SINGAPORE (Reuters) – The combined second round qualifying draw for 2018 World Cup and 2019 Asian Cup took place in Malaysia on Tuesday. Here is a breakdown of Groups E-H.
Four-times Asian champions Japan will be delighted with their Group E draw, with the scrap for second an open contest amongst the much weaker four.
Syria look best placed to take the runners-up spot after some decent recent results, including wins over Jordan and Malaysia, but the war has ravaged the sport in the country.
Singapore have stuttered badly under Bernd Stange, but did beat the Syrians 2-1 at home in Asian Cup qualifying last year and will be confident of beating Cambodia, the joint worst ranked side at 179 in the Asian draw.
Afghanistan were 2013 South Asian champions and should battle Singapore for third spot in the group.
Southeast Asian champions Thailand will be eyeing a first World Cup finals appearance after being handed a kind draw.
Their talented young team, with the creative Chanathip Songkrasin dubbed Messi Jay providing the passes for deadly striker Teerasil Dangda, showed in winning the Suzuki Cup last year they have the measure of local rivals Indonesia and Vietnam.
Iraq, Asian champions in 2011, finished fourth in the Asian Cup but local politics often hampers qualifying campaigns and whether the same squad and coaching staff continue their good work remains to be seen.
Their home matches are likely to be played in Qatar.
Vietnam should push for third, with little expected of Taiwan, while Indonesian may not even take part following threats of a ban from FIFA over a dispute that has halted the domestic league.
South Korea face a return trip to Lebanon, scene of an embarrassing 1-0 defeat in the 2014 World Cup qualifiers.
That Koreans staggered through that campaign to make Brazil but should have little trouble this time with the Lebanese having gone backwards following a match-fixing scandal that broke not long after that famous win.
The Koreans scrapped a 1-0 win over Kuwait en route to finishing runners-up in the Asian Cup and would probably have preferred to have skipped another long trip to the Middle East.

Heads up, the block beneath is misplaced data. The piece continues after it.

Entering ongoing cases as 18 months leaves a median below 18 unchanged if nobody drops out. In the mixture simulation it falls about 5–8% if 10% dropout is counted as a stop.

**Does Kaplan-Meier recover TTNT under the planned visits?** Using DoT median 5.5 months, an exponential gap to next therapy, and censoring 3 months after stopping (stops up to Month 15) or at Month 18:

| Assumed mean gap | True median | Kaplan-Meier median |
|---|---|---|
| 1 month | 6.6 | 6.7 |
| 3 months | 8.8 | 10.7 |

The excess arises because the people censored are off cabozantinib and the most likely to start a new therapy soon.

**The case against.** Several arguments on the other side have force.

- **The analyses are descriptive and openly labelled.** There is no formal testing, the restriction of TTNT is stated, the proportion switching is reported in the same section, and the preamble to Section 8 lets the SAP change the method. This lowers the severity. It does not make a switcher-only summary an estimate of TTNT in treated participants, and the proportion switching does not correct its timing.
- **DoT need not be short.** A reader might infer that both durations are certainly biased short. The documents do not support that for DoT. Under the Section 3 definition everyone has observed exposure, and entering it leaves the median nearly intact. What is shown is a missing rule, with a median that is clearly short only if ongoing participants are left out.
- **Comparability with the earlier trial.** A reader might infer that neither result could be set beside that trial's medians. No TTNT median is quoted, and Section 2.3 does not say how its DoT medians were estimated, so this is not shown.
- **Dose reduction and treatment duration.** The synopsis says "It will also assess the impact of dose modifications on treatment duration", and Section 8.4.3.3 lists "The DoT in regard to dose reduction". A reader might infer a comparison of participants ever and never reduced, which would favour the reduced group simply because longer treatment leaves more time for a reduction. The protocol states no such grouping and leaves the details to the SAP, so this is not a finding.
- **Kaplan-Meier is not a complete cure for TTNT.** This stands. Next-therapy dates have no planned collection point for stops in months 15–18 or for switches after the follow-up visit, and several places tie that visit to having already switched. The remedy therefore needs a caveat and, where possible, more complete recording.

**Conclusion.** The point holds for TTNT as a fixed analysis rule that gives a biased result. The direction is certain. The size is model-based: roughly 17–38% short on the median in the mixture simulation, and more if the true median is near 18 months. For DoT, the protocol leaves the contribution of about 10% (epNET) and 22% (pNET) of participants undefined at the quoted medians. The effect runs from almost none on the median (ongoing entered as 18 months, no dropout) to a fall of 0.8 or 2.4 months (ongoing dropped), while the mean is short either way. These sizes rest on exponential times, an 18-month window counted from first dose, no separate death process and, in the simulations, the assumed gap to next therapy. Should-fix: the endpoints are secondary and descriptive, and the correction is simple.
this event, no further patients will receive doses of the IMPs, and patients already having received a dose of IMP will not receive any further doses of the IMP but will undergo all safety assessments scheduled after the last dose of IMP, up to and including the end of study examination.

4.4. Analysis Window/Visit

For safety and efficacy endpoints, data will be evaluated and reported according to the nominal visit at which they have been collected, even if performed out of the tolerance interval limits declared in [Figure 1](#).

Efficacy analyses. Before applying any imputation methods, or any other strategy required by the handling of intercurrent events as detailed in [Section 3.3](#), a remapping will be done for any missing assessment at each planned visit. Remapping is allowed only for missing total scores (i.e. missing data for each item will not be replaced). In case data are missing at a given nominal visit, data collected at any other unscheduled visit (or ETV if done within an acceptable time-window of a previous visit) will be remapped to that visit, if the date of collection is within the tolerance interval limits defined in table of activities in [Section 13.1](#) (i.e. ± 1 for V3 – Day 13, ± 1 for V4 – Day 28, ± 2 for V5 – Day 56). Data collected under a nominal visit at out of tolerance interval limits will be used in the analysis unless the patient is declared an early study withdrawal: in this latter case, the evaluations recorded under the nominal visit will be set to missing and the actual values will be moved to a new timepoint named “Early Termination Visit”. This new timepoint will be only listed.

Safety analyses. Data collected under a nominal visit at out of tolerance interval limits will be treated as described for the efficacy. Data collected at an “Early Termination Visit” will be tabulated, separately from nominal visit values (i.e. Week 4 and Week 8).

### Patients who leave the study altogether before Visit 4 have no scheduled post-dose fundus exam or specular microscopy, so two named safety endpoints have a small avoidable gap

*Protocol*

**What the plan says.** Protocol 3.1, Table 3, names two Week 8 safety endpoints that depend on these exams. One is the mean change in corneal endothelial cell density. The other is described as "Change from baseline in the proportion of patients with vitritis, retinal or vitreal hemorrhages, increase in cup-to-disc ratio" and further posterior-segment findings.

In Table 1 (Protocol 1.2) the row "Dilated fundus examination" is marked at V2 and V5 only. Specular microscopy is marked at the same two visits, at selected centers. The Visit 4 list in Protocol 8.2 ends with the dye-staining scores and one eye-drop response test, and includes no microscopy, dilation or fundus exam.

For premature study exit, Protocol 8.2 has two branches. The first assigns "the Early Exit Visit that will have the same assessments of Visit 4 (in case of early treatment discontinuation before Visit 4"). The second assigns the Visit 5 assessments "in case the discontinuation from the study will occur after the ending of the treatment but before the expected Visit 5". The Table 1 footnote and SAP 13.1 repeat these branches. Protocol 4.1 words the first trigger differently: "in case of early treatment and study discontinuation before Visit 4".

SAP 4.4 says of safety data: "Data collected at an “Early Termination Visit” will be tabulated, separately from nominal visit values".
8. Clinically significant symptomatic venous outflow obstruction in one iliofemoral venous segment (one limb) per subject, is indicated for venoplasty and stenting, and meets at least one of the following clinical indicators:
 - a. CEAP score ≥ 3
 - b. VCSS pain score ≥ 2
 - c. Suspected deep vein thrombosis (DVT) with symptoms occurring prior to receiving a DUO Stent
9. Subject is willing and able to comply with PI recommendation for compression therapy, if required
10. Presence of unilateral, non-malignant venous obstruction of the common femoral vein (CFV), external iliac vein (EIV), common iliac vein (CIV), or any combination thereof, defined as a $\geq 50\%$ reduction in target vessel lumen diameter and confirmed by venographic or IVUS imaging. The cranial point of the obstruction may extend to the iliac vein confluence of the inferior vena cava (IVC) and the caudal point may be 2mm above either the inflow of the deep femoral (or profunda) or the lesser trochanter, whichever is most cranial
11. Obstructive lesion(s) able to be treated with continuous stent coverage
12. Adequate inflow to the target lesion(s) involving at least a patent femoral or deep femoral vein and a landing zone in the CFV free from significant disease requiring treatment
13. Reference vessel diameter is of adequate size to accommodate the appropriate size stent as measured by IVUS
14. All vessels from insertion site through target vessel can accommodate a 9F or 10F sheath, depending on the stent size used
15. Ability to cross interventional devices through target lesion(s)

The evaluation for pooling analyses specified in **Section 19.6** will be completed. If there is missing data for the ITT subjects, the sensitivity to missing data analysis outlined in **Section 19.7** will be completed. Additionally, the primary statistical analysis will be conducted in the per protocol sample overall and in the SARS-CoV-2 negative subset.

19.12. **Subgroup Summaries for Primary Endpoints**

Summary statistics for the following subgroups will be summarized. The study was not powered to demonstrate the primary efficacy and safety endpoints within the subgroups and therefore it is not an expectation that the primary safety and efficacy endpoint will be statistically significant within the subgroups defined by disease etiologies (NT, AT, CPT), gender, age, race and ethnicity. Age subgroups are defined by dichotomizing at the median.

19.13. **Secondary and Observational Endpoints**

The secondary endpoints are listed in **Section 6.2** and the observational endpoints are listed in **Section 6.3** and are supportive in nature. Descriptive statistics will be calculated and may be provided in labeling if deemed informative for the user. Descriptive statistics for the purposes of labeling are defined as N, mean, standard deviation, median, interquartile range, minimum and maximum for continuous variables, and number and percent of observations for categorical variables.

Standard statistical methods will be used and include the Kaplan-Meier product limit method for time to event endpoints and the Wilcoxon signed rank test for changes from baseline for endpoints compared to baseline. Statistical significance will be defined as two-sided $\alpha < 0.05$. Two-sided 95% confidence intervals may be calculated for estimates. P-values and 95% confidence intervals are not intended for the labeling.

Kuwait should have too much for Lebanon, while Laos will just be hoping to keep the scores respectable having lost 9-0 to the Koreans in 2000.
Myanmar should fair slightly better but are hampered by not being able to play home matches after crowd trouble in the 2014 qualifying campaign.
Uzbekistan and Bahrain will fight it out for top spot in an even group where even the lowest ranked side Yemen will feel confident of taking points against the pool’s best.
North Korea will prove a problematic away trip for all with their stout defensive play resulting in a strong home record but whether they have enough confidence to attack on the road remains a question over their qualifying hopes.
Yemen will be playing home matches on neutral territory once again but are capable of strong results, having held Bahrain, Iraq, Kuwait and Qatar to draws last year.
Philippines may come unstuck against sterner opposition than they have faced in recent years.
Uzbekistan will be hoping after several near misses they can finally make a World Cup appearance but much will depend on the ageing Server Djeparov to provide the creative spark for a talented if mentally frail side.
(Reporting by Patrick Johnston; Editing by Julian Linden)